CHUNCHEON, Feb. 23 (Korea Bizwire) – The Ministry of National Defense’s recent announcement that it will lift restrictions on the movements of South Korean soldiers granted short term passes as well as abolish a rule requiring non-commissioned officer recruits to live on base for a designated period is causing a stir in communities near the South-North Korean border.
In South Korea’s military, troops given short term passes (permission to leave their military installation from morning to evening or stay a night out on the weekend) are not permitted to go beyond the boundaries of a designated administrative region.
As border communities have relied on spending by military personnel for their survival, fears are that the removal of the ban on traveling will result in soldiers abandoning regional areas and heading to urban centers like Seoul and Gyeonggi Province instead.
Besides the direct hit local businesses will suffer, others have made the point that troops traveling too far from their bases weakens the military’s combat capabilities, as the time it would take them to return should an emergency situation arise is greater.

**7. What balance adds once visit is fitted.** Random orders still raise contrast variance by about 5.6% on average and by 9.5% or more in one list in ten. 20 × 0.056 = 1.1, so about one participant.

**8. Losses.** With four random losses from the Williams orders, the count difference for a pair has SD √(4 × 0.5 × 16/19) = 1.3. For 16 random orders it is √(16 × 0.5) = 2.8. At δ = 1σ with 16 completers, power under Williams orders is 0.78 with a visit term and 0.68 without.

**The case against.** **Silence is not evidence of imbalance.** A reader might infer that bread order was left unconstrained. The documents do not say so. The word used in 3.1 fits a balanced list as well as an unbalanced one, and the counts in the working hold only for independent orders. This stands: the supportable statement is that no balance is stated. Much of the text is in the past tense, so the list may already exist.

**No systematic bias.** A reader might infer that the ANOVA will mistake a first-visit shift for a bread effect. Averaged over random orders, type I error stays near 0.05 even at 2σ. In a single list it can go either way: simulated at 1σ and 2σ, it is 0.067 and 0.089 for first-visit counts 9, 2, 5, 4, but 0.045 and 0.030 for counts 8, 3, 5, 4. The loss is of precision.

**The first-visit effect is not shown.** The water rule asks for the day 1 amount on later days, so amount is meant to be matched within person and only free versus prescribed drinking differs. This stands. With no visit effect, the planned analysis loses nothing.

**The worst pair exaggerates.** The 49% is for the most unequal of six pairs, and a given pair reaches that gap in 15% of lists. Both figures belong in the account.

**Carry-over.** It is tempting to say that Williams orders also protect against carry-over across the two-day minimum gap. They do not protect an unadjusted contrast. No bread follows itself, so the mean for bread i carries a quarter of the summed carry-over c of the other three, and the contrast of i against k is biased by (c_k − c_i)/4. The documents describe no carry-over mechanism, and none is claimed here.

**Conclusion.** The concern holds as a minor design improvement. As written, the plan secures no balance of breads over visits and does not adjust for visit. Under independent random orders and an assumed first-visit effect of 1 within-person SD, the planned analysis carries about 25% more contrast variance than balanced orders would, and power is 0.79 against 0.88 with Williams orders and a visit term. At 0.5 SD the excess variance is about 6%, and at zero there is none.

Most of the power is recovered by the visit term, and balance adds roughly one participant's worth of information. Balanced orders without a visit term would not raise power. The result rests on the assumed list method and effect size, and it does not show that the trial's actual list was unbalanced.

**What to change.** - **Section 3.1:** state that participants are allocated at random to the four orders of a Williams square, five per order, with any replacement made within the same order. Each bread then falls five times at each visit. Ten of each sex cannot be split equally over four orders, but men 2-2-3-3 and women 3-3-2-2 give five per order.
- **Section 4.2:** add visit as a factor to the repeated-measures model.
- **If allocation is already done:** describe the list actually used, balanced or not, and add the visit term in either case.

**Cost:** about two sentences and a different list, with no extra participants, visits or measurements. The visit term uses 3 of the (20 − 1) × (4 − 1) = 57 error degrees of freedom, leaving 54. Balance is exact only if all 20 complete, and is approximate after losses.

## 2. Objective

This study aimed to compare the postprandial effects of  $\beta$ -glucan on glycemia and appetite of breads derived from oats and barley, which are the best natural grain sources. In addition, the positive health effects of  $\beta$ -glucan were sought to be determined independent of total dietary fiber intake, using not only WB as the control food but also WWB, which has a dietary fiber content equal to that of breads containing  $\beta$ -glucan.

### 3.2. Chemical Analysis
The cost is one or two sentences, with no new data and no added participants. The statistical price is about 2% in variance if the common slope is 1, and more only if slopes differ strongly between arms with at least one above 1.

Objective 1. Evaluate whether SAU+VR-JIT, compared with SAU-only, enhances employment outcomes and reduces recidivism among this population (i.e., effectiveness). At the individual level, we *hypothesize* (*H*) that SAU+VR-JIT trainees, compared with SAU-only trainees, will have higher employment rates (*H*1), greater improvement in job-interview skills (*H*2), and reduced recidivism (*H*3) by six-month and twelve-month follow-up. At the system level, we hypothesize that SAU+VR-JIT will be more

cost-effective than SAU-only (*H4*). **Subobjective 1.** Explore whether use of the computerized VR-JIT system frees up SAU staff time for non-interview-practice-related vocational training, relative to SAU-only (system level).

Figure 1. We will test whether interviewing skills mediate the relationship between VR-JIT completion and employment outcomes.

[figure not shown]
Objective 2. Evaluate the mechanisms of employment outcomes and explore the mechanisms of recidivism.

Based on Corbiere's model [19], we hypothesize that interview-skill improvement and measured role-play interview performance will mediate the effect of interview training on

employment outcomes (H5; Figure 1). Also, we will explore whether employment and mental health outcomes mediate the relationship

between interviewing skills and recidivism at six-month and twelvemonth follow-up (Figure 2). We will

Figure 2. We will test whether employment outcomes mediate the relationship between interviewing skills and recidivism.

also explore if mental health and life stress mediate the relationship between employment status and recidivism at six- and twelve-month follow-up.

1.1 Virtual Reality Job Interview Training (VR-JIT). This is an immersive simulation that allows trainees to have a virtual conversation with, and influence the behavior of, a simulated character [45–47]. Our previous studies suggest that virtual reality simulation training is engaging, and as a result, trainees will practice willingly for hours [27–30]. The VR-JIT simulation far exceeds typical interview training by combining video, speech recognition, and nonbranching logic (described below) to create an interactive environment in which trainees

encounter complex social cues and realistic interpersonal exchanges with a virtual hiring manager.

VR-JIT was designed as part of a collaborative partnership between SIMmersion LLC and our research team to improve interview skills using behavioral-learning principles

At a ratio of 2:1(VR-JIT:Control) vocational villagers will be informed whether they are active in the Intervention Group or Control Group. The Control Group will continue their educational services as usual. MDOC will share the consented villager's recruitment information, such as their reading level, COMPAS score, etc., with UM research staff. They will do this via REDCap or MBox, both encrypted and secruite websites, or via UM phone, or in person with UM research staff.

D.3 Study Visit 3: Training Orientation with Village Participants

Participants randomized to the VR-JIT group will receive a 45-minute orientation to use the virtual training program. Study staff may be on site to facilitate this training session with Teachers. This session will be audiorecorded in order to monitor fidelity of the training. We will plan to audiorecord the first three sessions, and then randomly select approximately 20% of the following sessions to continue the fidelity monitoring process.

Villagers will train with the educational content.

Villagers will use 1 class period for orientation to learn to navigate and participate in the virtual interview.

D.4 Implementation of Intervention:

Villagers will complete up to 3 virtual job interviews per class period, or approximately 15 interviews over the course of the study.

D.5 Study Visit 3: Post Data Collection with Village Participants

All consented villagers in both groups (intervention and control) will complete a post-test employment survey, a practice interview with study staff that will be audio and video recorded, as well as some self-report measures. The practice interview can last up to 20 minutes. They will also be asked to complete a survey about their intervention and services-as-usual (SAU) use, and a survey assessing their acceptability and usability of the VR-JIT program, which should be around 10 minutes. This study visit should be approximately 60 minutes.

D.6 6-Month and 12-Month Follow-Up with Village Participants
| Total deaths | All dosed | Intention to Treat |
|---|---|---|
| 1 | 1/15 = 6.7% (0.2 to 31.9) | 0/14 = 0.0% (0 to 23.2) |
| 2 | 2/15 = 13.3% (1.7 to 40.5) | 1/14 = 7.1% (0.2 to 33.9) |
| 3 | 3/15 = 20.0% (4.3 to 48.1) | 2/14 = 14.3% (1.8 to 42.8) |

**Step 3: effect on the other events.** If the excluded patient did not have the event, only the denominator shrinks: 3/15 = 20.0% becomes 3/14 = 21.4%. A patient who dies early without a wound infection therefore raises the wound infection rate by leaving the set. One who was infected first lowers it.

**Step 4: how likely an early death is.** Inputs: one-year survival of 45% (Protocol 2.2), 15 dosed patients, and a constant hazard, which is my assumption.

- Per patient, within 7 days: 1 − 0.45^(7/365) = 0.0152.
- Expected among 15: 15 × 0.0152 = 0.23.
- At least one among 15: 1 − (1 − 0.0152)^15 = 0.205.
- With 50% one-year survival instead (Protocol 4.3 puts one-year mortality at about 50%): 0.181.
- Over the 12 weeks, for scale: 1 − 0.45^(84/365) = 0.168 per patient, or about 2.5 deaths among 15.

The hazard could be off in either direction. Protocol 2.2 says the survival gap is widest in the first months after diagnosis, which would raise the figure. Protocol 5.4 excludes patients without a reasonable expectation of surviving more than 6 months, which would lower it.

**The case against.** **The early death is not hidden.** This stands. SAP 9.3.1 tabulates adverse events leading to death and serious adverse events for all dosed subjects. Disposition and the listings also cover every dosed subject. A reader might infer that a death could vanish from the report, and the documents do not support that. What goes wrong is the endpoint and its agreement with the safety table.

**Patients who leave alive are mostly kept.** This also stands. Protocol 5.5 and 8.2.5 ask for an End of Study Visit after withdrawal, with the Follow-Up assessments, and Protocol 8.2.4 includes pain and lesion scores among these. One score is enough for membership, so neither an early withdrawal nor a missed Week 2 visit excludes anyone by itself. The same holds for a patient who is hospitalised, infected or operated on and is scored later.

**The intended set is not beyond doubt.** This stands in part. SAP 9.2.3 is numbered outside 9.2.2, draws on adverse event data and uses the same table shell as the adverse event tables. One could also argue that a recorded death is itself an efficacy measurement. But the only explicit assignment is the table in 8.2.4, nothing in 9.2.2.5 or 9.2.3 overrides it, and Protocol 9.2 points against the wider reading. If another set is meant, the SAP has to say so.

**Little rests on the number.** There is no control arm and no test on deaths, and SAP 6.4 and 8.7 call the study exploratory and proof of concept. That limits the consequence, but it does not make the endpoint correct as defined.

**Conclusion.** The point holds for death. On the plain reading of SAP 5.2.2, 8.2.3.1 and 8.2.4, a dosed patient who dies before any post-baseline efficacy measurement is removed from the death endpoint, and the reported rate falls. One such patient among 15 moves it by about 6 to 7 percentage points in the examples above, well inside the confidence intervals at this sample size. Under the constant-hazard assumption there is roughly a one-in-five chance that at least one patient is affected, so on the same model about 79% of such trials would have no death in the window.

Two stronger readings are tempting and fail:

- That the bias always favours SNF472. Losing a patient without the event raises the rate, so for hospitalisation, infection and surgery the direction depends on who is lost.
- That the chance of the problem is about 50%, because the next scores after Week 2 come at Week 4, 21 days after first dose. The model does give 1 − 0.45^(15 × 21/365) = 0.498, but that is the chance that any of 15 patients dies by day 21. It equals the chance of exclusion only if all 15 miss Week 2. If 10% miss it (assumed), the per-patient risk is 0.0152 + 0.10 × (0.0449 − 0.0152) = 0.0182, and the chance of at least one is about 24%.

The head of a merchant’s collective in Cheorwon County, located in northern Gangwon Province, said, “All you hear nowadays is that business is bad because of the poor economy, but if [the government] lifts the travel restrictions for short term passes then there won’t be any soldiers left in Cheorwon on the weekend.”He added, “If the soldiers head down to Seoul or Gyeonggi, or if [their families] take them home for the night, there are also concerns that they won’t be able to make it back to their stations if something were to happen.”
Economic development in the majority of border communities is restricted as they are within government classified military operations areas, one reason for their dependence on soldiers’ spending.
An official from Yanggu County said, “In border communities, 70 to 80 percent of the local economy is reliant on expenditures from soldiers on short term passes, which is why the Ministry of National Defense’s decision is like a death blow [to the region].”
Though there have been periods of heightened inter-Korea tension in the past when short term passes were restricted, local governments are of the opinion that what will transpire going forward presents a bigger dilemma.
Unable to come up with any decisive measures for the time being, business and government alike remain troubled.
Kevin Lee (firstname.lastname@example.org)